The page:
Swords made of iron appear from the Early Iron Age, but do not become widespread before the 8th century BC.
The 1897 pattern infantry officers’ sword is a straight-bladed, three-quarter basket hilted sword that has been the regulation sword for officers of the line infantry of the British Army from 1897 to the present day.
The gunong is a knife from Mindanao and the Visayas islands of the Philippines. In ancient past, it was called bunong by the Tagalog people. It is essentially a diminutive form of the larger kalis or kris. The gunong serves both as a utility knife and as a thrusting weapon used for close quarter fighting—usually as a last defense. It is most often associated with the Maranao, among whom the gunong was traditionally carried by both sexes, although it exists in other cultures throughout Mindanao and the Visayas. The weapon is generally tucked into the back of a waist sash.
A claymore is either the Scottish variant of the late medieval two-handed sword or the Scottish variant of the basket-hilted sword. The former is characterised as having a cross hilt of forward-sloping quillons with quatrefoil terminations and was in use from the 15th to 17th centuries.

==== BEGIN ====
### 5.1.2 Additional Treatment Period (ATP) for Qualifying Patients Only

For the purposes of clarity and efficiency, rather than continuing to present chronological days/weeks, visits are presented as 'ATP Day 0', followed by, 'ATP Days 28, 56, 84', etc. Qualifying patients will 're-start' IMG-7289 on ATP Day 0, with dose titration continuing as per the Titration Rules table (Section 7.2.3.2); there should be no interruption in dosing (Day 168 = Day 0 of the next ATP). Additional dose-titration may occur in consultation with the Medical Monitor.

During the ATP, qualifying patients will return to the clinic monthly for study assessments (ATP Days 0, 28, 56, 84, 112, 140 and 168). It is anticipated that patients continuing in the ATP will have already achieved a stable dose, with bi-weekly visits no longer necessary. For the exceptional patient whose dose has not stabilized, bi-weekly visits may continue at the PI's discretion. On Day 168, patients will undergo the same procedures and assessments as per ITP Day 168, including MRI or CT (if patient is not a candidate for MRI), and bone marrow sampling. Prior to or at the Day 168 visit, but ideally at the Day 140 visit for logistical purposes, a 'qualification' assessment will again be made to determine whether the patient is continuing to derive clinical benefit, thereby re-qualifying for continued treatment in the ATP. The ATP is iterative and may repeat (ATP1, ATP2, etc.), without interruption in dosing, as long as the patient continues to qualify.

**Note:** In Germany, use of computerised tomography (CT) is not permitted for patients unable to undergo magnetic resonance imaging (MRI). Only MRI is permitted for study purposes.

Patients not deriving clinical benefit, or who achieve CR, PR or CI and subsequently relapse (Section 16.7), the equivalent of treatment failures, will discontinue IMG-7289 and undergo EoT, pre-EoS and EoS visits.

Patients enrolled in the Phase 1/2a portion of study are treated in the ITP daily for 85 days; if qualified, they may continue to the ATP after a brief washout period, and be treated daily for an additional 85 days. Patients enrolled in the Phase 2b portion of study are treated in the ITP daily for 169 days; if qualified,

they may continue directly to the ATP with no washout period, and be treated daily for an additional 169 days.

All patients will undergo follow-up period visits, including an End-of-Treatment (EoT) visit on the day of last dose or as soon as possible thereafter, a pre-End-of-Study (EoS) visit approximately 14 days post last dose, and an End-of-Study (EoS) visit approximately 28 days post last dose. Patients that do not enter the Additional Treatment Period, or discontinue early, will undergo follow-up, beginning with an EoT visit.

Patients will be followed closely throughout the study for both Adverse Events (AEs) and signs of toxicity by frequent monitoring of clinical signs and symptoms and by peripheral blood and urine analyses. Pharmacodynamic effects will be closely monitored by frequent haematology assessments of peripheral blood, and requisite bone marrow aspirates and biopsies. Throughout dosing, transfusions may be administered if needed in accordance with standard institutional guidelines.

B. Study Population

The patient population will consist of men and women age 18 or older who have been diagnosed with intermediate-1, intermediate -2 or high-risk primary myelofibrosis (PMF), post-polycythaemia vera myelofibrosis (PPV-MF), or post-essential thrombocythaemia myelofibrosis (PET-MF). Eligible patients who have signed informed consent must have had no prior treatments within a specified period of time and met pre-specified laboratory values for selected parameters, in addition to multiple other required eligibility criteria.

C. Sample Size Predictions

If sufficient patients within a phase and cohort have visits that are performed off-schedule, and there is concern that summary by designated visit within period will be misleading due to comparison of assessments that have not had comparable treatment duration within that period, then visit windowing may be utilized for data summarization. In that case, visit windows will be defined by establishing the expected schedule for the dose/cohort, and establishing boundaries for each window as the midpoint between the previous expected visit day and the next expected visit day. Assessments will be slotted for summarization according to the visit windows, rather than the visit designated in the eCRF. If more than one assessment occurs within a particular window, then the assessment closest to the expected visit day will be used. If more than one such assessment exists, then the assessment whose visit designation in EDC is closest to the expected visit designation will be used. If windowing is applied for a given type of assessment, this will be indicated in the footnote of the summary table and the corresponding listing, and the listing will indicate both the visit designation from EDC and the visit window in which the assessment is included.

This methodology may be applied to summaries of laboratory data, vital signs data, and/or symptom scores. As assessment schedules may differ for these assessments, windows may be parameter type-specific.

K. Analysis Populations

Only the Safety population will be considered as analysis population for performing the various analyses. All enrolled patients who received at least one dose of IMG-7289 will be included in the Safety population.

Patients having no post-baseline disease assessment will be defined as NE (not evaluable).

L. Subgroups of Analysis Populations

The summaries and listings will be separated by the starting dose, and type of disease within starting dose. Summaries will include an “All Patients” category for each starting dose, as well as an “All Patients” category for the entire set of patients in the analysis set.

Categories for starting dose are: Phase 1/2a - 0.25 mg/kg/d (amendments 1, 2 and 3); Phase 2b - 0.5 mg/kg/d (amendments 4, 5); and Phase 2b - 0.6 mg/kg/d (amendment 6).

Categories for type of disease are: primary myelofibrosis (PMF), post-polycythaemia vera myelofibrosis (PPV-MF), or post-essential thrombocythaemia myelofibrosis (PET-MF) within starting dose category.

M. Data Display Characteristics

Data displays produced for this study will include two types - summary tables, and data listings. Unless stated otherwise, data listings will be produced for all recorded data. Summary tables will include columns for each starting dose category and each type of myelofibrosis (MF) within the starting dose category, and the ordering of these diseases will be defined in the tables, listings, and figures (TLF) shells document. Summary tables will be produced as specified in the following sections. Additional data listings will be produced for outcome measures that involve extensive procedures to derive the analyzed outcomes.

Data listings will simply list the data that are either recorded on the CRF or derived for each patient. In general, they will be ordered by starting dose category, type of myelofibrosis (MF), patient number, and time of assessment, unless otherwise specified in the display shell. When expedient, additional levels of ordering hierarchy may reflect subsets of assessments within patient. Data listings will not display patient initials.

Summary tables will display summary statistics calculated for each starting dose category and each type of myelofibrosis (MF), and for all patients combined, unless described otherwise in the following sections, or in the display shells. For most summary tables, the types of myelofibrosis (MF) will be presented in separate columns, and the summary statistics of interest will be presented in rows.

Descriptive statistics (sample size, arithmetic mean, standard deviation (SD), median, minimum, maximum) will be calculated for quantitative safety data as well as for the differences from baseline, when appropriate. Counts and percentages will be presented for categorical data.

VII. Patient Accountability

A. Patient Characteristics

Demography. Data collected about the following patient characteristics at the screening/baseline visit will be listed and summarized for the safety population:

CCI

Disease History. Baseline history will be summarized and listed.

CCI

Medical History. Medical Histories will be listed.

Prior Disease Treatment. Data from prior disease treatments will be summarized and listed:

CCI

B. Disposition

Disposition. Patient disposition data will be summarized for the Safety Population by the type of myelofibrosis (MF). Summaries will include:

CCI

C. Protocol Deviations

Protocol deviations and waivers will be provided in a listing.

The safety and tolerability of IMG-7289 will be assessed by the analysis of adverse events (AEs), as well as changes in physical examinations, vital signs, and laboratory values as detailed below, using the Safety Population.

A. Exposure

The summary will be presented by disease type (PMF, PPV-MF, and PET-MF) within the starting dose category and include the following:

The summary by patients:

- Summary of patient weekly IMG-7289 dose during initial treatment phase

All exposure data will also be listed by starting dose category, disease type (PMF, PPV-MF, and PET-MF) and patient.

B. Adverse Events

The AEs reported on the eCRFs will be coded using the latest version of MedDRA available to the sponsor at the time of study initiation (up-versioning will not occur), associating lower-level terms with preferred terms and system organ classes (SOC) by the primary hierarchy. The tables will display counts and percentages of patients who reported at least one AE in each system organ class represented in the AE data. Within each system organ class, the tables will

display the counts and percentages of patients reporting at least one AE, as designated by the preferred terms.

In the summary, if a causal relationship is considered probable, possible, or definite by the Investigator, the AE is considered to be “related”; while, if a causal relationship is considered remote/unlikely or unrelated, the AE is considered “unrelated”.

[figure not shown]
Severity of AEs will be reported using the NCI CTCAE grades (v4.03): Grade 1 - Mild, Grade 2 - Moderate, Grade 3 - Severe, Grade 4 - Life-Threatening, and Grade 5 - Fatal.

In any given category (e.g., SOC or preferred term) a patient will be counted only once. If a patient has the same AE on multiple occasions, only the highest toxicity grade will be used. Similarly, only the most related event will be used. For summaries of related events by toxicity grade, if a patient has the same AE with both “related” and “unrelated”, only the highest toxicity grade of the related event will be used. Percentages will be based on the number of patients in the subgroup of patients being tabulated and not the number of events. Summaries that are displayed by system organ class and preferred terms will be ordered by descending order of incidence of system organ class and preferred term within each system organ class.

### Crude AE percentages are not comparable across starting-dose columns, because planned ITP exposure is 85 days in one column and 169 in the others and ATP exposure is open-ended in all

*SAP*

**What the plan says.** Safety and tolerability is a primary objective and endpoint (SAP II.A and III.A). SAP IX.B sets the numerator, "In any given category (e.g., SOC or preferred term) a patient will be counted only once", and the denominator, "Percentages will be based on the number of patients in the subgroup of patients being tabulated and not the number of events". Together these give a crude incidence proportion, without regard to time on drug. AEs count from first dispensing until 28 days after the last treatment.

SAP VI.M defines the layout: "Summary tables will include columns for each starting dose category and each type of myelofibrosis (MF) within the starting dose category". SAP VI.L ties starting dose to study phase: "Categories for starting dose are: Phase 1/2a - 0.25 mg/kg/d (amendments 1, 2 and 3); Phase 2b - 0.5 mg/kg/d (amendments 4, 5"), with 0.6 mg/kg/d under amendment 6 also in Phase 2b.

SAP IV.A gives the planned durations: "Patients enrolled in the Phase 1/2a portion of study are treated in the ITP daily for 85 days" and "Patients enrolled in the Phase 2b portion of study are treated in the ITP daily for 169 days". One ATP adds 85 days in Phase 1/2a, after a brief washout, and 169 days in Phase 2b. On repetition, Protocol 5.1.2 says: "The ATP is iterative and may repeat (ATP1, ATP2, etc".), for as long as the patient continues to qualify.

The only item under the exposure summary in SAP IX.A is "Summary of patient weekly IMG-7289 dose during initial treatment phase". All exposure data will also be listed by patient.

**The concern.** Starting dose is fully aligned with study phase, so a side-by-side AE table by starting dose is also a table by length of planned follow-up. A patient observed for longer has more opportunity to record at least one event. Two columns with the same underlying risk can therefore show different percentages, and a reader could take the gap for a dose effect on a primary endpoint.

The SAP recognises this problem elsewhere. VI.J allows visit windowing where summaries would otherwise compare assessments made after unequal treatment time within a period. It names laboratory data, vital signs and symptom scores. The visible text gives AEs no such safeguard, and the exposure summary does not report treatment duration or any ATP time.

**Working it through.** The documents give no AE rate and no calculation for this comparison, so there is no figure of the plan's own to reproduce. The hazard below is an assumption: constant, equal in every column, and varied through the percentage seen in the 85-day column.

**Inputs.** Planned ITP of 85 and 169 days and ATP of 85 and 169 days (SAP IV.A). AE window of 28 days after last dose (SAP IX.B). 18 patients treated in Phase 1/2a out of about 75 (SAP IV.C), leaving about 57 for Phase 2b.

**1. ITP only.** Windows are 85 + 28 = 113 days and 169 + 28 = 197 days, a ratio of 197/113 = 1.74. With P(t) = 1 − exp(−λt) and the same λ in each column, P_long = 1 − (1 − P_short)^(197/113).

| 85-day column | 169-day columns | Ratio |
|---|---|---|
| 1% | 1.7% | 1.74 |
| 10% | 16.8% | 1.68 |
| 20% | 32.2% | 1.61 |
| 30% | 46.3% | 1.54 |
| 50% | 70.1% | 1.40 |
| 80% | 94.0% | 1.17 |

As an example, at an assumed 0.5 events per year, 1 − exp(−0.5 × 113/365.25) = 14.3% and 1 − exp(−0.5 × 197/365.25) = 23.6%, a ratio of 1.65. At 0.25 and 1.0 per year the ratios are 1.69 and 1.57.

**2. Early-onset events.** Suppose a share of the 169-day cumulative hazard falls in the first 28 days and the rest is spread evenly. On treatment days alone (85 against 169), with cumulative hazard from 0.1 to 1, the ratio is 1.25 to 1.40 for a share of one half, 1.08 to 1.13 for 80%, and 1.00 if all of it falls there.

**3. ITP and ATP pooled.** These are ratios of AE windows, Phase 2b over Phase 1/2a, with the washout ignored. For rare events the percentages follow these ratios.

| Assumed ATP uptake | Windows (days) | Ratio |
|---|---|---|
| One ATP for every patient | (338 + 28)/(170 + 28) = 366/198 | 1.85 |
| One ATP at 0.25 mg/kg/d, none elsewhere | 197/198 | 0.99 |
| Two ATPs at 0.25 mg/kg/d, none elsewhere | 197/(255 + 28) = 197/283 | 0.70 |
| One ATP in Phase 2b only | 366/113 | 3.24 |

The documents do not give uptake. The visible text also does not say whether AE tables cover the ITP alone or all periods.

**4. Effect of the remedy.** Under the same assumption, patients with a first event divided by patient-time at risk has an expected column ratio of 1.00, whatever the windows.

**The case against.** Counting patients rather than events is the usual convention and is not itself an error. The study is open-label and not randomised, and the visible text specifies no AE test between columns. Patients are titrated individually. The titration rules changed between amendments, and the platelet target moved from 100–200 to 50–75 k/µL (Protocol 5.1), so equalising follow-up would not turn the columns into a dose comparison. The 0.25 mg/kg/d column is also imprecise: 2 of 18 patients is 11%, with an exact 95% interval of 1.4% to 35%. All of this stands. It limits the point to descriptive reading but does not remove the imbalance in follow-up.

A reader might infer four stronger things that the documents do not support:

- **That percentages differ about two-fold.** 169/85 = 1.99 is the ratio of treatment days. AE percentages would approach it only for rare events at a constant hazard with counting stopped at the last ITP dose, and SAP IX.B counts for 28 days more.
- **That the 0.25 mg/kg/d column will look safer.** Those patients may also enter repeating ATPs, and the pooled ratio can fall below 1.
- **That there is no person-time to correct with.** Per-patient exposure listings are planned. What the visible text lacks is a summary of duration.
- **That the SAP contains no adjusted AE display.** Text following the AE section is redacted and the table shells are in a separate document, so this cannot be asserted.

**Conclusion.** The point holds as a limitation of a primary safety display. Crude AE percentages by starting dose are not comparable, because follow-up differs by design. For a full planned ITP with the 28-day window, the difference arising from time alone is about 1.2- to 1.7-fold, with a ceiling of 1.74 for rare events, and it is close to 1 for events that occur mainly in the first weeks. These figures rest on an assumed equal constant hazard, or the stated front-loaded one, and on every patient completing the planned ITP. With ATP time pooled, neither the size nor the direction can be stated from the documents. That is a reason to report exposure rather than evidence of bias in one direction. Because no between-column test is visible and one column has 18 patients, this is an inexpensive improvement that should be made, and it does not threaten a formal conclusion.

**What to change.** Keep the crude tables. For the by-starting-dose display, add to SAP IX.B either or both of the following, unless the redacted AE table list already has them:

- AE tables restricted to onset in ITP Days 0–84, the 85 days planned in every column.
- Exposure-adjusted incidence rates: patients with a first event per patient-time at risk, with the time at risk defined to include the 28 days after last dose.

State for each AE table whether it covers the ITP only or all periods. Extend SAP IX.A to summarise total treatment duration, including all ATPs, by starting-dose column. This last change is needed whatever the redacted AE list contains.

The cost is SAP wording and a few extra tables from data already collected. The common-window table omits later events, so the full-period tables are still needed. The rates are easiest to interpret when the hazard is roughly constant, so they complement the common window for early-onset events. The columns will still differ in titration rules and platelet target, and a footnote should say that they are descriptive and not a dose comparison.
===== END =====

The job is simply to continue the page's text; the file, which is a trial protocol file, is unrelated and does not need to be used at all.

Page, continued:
The basket-hilted sword is a sword type of the early modern era characterised by a basket-shaped guard that protects the hand. The basket hilt is a development of the quillons added to swords' crossguards since the Late Middle Ages. In modern times, this variety of sword is also sometimes referred to as the broadsword.
Kastane is a short traditional ceremonial/decorative single-edged Sri Lankan sword.
Niabor is a curved sword from Borneo, a characteristic weapon of the Sea-Dayaks.
Jimpul is a traditional weapon of the Sea Dayak and Kenyah people from Borneo. It is often thought that the Parang Jimpul may be considered as a hybrid between the Mandau and Langgai Tinggang. The Parang Jimpul is an intermediary form between the Mandau and the Langgai Tinggang dating from c. 1870-c. 1885.
Pandat is the war sword of the Dayak people of northwest Borneo and is never used as a tool. This weapon was featured in the American bladesmthing competition, Forged in Fire 's season 3 episode 9.
Parang Nabur is a sword that originates from Banjarmasin, South Kalimantan, Indonesia. Most of this sword is made during the Banjarmasin Sultanate period in the 19th century.
Balato is a sword that originates from Nias, an island off the west coast of North Sumatra, Indonesia.
Pisau raut is a Dayak whittling-knife that serves as a tool to prepare the rattan found in the island of Kalimantan in Indonesia. It is placed in the same sheath as the mandau, the traditional weapon of the Dayak people. Despite being placed in the same scabbard sheath as the weapon mandau, the pisau raut is mostly used as a crafting tool.
A Rudus is a sword or cutlass associated with the Malay culture of Sumatra. Together with the pemandap, the rudus is among the largest swords of Malay people. Rudus is also a symbol of certain Malay state in the Island, e.g. the Province of Bengkulu in Sumatra, Indonesia.